The Essex Westford School Board adopted a new version of its transportation policy last month in response to the turmoil surrounding the continued lack of bus drivers in recent years.
By recommendation of the board and community members, EWSD administrators will focus on getting service to the “most vulnerable” students – starting with the youngest grades – once the policy goes into effect July 1, according to chief operating officer Brian Donahue.
“It could mean that if we start the next school year at the same position we are right now, without sufficient drivers, we would need to take services away from older students so that younger students could be served,” Donahue said.
He noted there are three drivers working to obtain their CDL license and said the administration is now testing preliminary routes to expand service to village schools with as little as two drivers prior to July 1.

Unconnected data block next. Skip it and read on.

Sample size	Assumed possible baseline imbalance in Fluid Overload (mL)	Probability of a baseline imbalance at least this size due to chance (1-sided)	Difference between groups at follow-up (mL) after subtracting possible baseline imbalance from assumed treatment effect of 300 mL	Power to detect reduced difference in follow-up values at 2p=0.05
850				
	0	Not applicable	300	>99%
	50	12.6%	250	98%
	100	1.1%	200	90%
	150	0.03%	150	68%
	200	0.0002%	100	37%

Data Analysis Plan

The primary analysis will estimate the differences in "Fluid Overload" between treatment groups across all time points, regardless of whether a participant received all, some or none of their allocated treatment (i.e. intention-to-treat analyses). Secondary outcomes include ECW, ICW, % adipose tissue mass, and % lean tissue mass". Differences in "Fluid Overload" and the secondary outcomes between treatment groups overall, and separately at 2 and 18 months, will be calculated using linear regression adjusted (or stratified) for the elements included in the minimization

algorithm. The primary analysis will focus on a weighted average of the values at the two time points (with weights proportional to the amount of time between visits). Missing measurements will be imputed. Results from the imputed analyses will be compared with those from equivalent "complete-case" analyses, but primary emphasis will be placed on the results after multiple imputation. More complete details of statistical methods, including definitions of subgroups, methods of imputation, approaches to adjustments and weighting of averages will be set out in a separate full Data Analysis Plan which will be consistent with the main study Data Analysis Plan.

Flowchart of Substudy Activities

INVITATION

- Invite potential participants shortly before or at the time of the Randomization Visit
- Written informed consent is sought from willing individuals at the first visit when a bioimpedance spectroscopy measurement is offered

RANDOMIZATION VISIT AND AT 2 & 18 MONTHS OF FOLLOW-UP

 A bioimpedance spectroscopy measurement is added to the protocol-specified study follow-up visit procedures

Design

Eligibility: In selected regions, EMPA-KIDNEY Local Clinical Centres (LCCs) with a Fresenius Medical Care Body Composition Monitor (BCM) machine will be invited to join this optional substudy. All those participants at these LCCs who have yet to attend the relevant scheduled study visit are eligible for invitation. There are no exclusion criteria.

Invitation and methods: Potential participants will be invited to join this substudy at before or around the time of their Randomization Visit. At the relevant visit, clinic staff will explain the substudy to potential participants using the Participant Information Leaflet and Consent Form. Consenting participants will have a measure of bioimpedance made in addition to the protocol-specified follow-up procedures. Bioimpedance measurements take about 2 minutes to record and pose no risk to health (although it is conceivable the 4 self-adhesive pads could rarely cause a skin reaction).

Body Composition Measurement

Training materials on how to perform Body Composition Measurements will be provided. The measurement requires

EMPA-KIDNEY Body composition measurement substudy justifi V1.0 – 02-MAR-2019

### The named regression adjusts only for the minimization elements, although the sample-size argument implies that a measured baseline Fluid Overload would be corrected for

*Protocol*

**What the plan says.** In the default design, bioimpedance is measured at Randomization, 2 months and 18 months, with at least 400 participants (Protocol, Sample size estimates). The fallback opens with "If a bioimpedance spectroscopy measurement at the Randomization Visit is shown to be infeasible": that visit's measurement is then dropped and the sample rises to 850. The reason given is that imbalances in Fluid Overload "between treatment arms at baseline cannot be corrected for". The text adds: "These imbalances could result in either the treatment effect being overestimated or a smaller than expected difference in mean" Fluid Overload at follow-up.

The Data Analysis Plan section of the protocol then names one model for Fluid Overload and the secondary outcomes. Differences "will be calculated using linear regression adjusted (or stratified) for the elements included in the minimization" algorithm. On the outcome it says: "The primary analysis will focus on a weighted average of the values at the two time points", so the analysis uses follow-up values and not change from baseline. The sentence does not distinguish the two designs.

Donahue said the six-month cushion before the policy goes into effect will allow the administration to develop a plan that reflects the recommendations from the board without finding them out of compliance.
“We would have needed to take sort of drastic measures mid-year through,” he explained. “And it would seem that that would be really disruptive and chaotic for many of our families, so that was part of the reason why it was decided to have it effective July 1.”
The new policy doesn’t bring much change to the responsibilities and powers of the superintendent, who will still create routes and decide who gets busing. Rather, the policy places more specific requirements on the administration, Donahue said.
“We’ve done a better job at organizing the new revised procedure to really stipulate what is the board laying out … and what are some of the measurables,” he said. “There’s a much more improved delineation of the work and the expectation.”
One stipulation is the administration must share its new procedures for the current transportation situation by March 31 so board members have time to comment on and review them. Donahue said he will then continue to report to the board and give them time to for feedback and suggestions.
Though the situation regarding bus driver shortages still looks bleak statewide and throughout the nation, Donahue said the new policy will help inform administration’s decisions regarding who will get transportation in the face of future shortages.